Consumption Experiments

Consumption expenditure has long been the preferred measure of welfare in the LSMS surveys and was the focus of substantial attention in the Developing Household Survey Questionnaires Book (see Deaton and Grosh, 2000). This measure provides a critical underpinning to much of the analysis of living standards that LSMS surveys support. A consumption measure will exhibit a number of qualities - the specific quality of primary importance will vary depending on the specific purpose of the welfare analysis at hand.

  • Accurate - as good an approximation of true consumption as possible.
  • Precise - reflects as closely as possible any differences within sub-populations.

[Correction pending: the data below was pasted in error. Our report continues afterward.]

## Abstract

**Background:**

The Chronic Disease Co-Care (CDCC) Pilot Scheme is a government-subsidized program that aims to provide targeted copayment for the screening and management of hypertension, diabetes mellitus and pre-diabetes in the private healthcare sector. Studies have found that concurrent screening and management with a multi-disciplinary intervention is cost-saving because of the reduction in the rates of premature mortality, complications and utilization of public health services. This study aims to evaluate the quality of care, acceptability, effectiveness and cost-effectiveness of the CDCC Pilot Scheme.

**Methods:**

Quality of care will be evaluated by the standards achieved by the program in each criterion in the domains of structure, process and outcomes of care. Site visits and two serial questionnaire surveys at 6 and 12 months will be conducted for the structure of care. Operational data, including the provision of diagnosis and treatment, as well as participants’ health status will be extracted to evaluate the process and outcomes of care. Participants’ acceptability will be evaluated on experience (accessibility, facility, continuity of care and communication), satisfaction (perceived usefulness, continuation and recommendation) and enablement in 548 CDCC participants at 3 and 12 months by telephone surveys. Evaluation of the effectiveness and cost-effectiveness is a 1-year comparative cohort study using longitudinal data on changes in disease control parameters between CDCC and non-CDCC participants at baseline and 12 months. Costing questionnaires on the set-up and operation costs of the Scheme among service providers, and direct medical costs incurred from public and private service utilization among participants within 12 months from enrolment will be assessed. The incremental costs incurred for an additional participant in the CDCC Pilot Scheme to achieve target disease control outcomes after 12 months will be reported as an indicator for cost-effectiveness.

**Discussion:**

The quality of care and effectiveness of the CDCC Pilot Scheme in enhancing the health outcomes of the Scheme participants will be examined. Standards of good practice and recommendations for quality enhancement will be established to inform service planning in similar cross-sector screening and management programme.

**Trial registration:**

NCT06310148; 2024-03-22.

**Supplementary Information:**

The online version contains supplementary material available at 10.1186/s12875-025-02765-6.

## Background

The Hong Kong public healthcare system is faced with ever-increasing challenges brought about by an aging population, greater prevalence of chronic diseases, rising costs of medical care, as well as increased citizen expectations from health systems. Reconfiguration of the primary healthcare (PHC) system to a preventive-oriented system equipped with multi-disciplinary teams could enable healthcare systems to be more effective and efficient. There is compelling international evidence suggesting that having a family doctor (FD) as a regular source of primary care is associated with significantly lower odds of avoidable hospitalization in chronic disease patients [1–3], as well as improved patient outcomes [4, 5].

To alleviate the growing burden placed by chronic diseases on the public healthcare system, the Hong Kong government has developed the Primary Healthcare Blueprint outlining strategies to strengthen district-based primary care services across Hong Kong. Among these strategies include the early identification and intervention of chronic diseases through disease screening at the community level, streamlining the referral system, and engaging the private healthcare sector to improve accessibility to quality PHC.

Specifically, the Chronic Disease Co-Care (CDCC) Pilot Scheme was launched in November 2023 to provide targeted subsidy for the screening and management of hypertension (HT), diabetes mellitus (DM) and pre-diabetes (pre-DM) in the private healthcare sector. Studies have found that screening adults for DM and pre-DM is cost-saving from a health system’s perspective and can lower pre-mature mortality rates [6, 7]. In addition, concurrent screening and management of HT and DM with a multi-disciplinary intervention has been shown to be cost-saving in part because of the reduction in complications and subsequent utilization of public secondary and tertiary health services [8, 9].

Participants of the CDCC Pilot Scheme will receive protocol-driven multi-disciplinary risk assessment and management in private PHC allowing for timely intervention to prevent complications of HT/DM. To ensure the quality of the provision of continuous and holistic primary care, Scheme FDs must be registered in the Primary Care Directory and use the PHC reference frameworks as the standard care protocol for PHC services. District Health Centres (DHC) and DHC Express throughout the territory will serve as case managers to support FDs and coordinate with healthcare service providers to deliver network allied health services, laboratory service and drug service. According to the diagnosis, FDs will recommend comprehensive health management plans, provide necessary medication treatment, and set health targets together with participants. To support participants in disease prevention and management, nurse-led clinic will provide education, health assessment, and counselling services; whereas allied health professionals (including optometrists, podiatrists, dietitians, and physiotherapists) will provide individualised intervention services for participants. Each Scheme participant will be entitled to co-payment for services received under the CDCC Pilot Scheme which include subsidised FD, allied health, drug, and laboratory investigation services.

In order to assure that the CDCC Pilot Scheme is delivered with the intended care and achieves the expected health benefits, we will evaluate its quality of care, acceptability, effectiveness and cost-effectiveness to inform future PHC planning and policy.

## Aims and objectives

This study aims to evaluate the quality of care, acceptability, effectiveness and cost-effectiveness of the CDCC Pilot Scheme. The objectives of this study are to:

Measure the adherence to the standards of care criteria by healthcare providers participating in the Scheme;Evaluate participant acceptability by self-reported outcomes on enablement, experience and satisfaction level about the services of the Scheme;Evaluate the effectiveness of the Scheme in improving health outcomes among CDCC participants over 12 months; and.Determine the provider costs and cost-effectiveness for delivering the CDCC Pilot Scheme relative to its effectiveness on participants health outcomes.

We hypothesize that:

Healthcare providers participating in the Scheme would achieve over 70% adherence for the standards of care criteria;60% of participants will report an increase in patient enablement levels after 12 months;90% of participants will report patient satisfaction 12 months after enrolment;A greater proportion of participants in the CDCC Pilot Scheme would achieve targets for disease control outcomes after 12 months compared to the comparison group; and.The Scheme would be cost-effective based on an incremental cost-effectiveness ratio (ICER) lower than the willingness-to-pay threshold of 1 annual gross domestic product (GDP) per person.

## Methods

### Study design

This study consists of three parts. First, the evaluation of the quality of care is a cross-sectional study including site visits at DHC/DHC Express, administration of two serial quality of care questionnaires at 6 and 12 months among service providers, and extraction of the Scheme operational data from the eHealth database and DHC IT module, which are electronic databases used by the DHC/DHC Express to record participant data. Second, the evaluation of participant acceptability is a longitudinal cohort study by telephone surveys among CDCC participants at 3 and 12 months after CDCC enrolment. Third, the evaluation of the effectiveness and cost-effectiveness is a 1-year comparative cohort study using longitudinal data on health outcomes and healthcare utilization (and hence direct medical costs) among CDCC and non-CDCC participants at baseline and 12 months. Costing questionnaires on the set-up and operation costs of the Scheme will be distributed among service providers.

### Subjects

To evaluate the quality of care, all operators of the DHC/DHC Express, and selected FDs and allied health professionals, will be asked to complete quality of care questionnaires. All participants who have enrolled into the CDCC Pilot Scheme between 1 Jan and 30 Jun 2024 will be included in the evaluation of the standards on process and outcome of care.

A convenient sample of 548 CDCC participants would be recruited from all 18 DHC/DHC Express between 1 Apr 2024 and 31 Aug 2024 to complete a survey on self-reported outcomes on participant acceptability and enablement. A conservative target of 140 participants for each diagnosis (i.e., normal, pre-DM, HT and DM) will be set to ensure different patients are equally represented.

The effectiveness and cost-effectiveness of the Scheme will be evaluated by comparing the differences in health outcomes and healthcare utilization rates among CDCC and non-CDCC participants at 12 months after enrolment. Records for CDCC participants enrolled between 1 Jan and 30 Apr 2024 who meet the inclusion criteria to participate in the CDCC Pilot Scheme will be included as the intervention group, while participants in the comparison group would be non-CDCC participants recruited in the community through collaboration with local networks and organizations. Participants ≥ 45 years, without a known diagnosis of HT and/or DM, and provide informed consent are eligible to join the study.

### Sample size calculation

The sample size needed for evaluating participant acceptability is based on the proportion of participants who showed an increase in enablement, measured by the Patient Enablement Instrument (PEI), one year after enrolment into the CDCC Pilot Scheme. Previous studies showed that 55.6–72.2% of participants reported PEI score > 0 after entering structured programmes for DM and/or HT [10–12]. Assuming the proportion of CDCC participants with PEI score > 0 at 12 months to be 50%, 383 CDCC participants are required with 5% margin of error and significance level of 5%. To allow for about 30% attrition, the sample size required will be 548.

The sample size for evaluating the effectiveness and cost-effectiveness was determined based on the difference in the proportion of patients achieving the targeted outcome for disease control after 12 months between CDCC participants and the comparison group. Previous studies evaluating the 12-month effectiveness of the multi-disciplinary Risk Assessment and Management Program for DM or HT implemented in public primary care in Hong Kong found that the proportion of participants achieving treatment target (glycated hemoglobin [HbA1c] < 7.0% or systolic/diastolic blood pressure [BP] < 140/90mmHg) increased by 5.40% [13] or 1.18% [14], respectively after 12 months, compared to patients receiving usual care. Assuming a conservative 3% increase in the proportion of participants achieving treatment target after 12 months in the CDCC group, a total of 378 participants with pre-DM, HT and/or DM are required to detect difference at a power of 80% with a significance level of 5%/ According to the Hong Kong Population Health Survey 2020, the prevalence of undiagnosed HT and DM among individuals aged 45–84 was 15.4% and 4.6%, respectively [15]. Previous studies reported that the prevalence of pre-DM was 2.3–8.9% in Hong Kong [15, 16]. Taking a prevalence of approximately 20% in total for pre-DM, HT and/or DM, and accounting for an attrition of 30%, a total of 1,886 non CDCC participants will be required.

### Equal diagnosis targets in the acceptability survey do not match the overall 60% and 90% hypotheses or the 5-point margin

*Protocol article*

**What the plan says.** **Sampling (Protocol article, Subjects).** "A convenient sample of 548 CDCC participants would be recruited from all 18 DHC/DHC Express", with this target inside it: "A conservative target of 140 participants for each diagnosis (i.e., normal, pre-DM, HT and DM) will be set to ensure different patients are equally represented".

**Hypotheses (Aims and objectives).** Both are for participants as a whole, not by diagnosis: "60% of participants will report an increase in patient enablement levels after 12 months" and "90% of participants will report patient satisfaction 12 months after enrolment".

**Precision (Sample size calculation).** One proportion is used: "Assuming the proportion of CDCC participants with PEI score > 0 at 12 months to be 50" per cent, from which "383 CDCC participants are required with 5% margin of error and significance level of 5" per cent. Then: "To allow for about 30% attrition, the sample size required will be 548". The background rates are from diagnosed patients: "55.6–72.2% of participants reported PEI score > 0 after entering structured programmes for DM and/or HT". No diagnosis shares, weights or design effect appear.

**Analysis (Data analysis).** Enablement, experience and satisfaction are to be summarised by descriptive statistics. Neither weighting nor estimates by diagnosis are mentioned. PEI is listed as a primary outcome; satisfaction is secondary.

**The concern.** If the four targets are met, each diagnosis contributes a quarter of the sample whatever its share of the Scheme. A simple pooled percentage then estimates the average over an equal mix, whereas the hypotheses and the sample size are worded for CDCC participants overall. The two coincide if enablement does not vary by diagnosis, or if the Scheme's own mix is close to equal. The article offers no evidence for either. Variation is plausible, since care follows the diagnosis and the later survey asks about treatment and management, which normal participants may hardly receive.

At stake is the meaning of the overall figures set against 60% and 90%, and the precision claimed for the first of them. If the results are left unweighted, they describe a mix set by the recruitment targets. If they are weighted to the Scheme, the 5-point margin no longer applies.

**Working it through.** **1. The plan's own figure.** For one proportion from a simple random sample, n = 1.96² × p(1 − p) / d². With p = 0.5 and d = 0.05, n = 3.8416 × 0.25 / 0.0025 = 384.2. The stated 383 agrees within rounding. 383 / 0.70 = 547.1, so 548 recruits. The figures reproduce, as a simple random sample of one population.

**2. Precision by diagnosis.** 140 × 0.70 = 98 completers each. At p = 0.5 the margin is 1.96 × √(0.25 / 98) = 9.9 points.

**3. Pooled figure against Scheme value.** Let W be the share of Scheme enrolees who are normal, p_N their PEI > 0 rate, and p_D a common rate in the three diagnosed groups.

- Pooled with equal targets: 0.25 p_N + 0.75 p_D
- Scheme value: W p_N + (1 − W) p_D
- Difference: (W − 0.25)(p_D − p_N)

• Consistent - able to track welfare over time or compare outcomes in different settings.


Consumption in Tanzania.

The LSMS Team in collaboration with the University of Dar es Salaam and Economic Development Initiatives (EDI) has developed a consumption experiment to look at the effects of the method of data capture (diary versus recall), the level of respondent (individual versus household), the length of the reference period for which consumption is reported (varying from 3 days to one week to one year) and the degree of commodity detail in recall surveys (varying from less than 20 to over 400 items) on the measurement of household consumption and poverty. The Survey of Household Welfare and Labour in Tanzania (SHWALITA) is being used to conduct the consumption experiment along with experiments with employment modules and subjective welfare modules.